Holocaust love story told in world premiere opera
Opera Colorado selected to stage ‘Steal a Pencil for Me’ in Denver
The real life story for a new opera was right under composer Gerald Cohen’s nose. As cantor of the Shaarei Tikvah synagogue in Scarsdale, New York, Cohen had known Holocaust survivors Ina and Jaap Polak — members of the congregation there — for over twenty years when he conceived the idea of setting their story to music.
Their romance inside a concentration camp had already been the basis of a film documentary called ” Steal a Pencil for Me,” and Cohen easily convinced the couple to consent to and participate in an operatic retelling. But Jaap was 97 at the time and Ina 87, so they urged him to write it quickly. The two were among a group of Dutch Jews deported to the Bergen-Belsen camp in the last year of World War II.
Adapting a true story for singing is a challenging task, and Cohen enlisted librettist Deborah Brevoort, who could not resist the beauty of the letters the two secretly passed to each other in the camp. In an interview, Brevoort said that the demands of historical accuracy do not always serve drama, and that the Polaks completely understood this. “You have to play with the chronology a little and create composite characters,” she said.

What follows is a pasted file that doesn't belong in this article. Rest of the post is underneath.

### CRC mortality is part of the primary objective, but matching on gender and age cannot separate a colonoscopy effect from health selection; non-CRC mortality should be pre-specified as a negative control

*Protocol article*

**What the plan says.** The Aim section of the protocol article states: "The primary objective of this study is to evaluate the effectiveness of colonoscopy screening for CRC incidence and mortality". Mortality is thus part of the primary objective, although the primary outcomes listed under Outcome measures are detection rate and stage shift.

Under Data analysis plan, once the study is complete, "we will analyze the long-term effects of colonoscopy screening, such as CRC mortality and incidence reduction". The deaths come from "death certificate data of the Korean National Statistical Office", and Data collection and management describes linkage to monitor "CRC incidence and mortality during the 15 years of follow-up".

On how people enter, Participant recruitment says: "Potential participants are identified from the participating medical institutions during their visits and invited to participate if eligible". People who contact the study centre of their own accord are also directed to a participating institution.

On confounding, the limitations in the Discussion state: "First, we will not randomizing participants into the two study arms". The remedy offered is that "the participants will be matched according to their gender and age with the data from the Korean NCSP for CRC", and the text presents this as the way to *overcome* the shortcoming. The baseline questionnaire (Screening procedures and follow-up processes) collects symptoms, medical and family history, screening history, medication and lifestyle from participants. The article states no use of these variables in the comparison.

The project continued toward a workshop performance in New York in 2013. The opera took the same title as the film. Conductor Ari Pelto was engaged for the workshop, and he was so taken by the work that he expressed interest in staging the world premiere at Opera Colorado, where he is music director. General director Greg Carpenter was also enthusiastic.
The opera’s final form opens on Thursday in Denver, with additional performances on Jan. 27, 28 and 30. It is staged at the Wolf Theatre of the Mizel Arts and Culture Center. Pelto conducts, and highly regarded Israeli director Omer Ben Seadia makes her Opera Colorado debut. “Steal a Pencil for Me” is the second production in an Opera Colorado initiative begun last year to stage a more intimate and contemporary chamber opera in an alternative space outside the Ellie Caulkins Opera House. It is also the company’s second world premiere in three years, after Lori Laitman’s “The Scarlet Letter” was presented at the Ellie in 2016.
The Polaks were able to attend the workshop, which coincided with her 90th and his 100th birthdays, but they both recently passed away. They were married for nearly 70 years after the events of the opera. Pelto was actively involved in the revisions made after the workshop, making several musical and dramaturgical suggestions to Cohen and Brevoort, which were well received.
Both Ina and Jaap were in relationships prior to their meeting, and the treatment of these two figures was one of the aspects where Brevoort needed to deviate a bit from the actual events. Jaap’s marriage to his first wife, Manja, was already deteriorating at the time of their deportation, and she is a major figure in the opera’s action. Ina was engaged to a man named Rudi, who was deported before her.